Get out of your Tent
Faith becomes reaction when the action becomes the promise!
Sometimes our perspective needs to change to clearly see God’s promises for us and when we start seeing what He has done or is doing for us then our reaction will be true in what He has for us.
DISCUSSION QUESTIONS (Genesis 15:1-6)
1. What is the most significant promise you have made? Were you able to keep that promise? Why or why not?
2. What determines whether we believe a promise made to us?
3. What did Abraham have to sacrifice in order to obey God’s call?
4. Why is it often difficult for us to take God at His Word? What does our unbelief say about our view of God’s character and power?
5. Why did Abraham doubt he would ever become a father? What indicates Abraham had given up hope?
6. What does God’s kind response tell us about His character and grace?
What are some ways that your heart is like Abraham’s heart? In what ways are you struggling to surrender trust and control to God?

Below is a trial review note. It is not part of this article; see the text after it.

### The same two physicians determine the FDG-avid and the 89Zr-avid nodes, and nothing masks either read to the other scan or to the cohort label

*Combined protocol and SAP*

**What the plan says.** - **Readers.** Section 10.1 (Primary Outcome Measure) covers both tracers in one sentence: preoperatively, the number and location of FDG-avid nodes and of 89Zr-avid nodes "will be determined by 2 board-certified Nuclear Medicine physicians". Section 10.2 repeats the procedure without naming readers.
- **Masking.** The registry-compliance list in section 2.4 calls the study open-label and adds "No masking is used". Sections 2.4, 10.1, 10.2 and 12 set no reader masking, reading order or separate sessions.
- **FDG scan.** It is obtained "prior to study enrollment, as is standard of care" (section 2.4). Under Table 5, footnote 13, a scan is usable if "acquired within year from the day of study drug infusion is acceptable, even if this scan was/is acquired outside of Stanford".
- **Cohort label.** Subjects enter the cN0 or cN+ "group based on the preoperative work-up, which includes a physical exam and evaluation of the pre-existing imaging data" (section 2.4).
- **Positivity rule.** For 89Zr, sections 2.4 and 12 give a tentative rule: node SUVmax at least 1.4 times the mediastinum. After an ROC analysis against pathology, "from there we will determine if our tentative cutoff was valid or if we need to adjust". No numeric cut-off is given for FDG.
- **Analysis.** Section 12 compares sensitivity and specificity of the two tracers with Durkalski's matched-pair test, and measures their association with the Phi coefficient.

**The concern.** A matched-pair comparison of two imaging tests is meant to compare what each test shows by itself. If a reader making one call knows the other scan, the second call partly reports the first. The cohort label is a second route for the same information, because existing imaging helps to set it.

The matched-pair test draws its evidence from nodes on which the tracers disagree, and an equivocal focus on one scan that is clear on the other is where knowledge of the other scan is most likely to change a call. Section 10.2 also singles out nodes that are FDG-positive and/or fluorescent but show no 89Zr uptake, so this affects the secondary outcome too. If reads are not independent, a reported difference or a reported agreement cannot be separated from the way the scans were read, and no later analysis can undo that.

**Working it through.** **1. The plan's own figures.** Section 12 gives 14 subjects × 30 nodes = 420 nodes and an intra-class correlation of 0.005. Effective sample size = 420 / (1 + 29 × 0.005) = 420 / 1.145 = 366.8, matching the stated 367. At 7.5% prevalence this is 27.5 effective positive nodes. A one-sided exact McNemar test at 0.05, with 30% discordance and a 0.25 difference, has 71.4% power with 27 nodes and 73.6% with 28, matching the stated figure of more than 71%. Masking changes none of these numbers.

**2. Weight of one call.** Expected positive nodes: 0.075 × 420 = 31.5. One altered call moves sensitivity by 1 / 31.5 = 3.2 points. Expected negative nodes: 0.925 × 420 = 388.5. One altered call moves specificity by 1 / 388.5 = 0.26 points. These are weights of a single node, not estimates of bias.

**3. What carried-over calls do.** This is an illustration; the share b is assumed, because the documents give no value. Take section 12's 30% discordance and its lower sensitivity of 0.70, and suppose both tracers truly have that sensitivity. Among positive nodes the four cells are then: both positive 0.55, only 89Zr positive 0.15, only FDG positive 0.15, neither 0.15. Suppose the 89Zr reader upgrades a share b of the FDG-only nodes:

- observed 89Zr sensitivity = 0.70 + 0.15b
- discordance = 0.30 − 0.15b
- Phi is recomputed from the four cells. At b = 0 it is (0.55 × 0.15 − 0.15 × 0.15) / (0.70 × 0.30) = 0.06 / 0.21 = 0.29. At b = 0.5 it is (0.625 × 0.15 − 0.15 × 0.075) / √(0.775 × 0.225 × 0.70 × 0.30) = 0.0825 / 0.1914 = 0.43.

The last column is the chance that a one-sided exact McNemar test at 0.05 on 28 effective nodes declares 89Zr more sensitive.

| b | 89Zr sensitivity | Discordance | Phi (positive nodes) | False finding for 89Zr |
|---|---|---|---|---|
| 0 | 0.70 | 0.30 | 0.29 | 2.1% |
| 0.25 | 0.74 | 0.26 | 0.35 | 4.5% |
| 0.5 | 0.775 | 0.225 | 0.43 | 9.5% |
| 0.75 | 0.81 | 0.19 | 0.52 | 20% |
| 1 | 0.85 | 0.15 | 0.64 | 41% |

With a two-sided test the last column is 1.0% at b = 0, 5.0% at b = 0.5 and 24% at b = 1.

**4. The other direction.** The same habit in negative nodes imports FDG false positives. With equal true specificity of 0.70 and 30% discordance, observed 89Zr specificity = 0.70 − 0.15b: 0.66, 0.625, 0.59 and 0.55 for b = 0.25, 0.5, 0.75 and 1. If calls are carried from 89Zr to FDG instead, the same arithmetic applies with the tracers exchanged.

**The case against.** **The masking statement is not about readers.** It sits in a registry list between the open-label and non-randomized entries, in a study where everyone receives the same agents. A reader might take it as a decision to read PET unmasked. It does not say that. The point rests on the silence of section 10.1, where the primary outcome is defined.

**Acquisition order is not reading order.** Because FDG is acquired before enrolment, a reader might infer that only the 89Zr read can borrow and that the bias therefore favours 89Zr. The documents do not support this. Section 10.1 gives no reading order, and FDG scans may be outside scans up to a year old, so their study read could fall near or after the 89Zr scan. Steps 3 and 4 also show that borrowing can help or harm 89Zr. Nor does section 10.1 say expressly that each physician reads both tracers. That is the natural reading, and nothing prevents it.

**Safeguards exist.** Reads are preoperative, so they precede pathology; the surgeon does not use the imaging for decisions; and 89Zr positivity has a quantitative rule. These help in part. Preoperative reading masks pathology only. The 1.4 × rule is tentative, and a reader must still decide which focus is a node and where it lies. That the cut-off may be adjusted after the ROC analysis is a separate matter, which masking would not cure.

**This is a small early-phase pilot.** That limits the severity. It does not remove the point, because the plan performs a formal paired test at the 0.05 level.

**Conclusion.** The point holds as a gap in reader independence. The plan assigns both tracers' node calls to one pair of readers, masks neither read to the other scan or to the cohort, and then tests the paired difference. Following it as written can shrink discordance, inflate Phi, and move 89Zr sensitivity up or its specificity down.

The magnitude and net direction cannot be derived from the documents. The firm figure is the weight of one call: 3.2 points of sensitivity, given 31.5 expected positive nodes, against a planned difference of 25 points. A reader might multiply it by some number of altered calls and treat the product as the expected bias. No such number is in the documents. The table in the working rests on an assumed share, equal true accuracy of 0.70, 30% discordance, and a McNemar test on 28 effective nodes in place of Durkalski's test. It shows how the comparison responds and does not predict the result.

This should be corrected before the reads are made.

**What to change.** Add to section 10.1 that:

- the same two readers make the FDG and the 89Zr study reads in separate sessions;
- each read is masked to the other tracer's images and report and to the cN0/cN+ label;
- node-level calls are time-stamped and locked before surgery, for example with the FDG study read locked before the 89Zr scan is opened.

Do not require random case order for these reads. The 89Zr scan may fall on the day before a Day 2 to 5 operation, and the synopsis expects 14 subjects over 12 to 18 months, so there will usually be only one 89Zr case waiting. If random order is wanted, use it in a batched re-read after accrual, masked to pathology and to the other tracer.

15:1. Abram’s role as a prophet is shown here. Visions were one of two standard means (the other was dreams) by which the Lord revealed His word to people. The only other patriarch who is said to have received a vision was Jacob. The vision’s content included a command (Do not be afraid), an assurance (I am your shield), and a promise (your very great reward). The Lord would reward him richly.
15:2-3. Neither God’s protection nor His reward seemed important to elderly Abram since all his goods would go to Eliezer of Damascus, a slave born in his house. Engaging in something of a pity party, Abram made seven references to himself (in the Hebrew) in the space of twenty-two Hebrew words and twice utters the complaint that he was childless.
15:4-6. Ignoring Abram’s apparent lack of gratitude, the Lord gave Abram one of the great promises of the Bible; the elderly patriarch would produce an heir from his own body. God then made the breathtaking promise that Abram’s offspring would be as numerous as the stars. Old and childless, Abram believed the Lord, that is, he affirmed that God is dependable. God credited it to him as righteousness, that is, He judged or accounted that Abram measured up to the standard, conformed to the norm. Abram’s faith and God’s gracious response to it served as a paradigm of the Christian experience in three different New Testament books (Rm 4:3; Gal 3:6; Jms 2:23).